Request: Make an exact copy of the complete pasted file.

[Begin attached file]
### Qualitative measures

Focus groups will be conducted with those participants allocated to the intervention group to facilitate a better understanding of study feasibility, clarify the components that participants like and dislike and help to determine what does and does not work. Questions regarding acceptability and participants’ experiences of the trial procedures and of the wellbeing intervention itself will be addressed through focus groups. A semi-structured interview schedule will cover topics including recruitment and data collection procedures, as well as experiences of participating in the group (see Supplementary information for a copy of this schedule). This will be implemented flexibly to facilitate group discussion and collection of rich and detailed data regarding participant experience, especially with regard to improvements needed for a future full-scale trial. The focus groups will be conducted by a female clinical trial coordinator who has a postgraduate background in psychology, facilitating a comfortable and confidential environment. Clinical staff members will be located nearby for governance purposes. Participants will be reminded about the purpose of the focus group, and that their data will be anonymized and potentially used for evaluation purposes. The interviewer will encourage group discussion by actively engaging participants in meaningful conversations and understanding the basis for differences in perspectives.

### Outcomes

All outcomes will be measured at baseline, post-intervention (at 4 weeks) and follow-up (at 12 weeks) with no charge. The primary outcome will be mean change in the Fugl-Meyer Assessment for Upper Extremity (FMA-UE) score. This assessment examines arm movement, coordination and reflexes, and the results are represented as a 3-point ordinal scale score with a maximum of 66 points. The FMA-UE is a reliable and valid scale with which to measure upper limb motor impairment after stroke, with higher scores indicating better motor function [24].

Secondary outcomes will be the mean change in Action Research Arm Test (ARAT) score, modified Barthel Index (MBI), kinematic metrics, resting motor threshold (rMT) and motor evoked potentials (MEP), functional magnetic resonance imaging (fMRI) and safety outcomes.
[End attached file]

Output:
### Qualitative measures

Focus groups will be conducted with those participants allocated to the intervention group to facilitate a better understanding of study feasibility, clarify the components that participants like and dislike and help to determine what does and does not work. Questions regarding acceptability and participants’ experiences of the trial procedures and of the wellbeing intervention itself will be addressed through focus groups. A semi-structured interview schedule will cover topics including recruitment and data collection procedures, as well as experiences of participating in the group (see Supplementary information for a copy of this schedule). This will be implemented flexibly to facilitate group discussion and collection of rich and detailed data regarding participant experience, especially with regard to improvements needed for a future full-scale trial. The focus groups will be conducted by a female clinical trial coordinator who has a postgraduate background in psychology, facilitating a comfortable and confidential environment. Clinical staff members will be located nearby for governance purposes. Participants will be reminded about the purpose of the focus group, and that their data will be anonymized and potentially used for evaluation purposes. The interviewer will encourage group discussion by actively engaging participants in meaningful conversations and understanding the basis for differences in perspectives.

### Outcomes

All outcomes will be measured at baseline, post-intervention (at 4 weeks) and follow-up (at 12 weeks) with no charge. The primary outcome will be mean change in the Fugl-Meyer Assessment for Upper Extremity (FMA-UE) score. This assessment examines arm movement, coordination and reflexes, and the results are represented as a 3-point ordinal scale score with a maximum of 66 points. The FMA-UE is a reliable and valid scale with which to measure upper limb motor impairment after stroke, with higher scores indicating better motor function [24].

Secondary outcomes will be the mean change in Action Research Arm Test (ARAT) score, modified Barthel Index (MBI), kinematic metrics, resting motor threshold (rMT) and motor evoked potentials (MEP), functional magnetic resonance imaging (fMRI) and safety outcomes.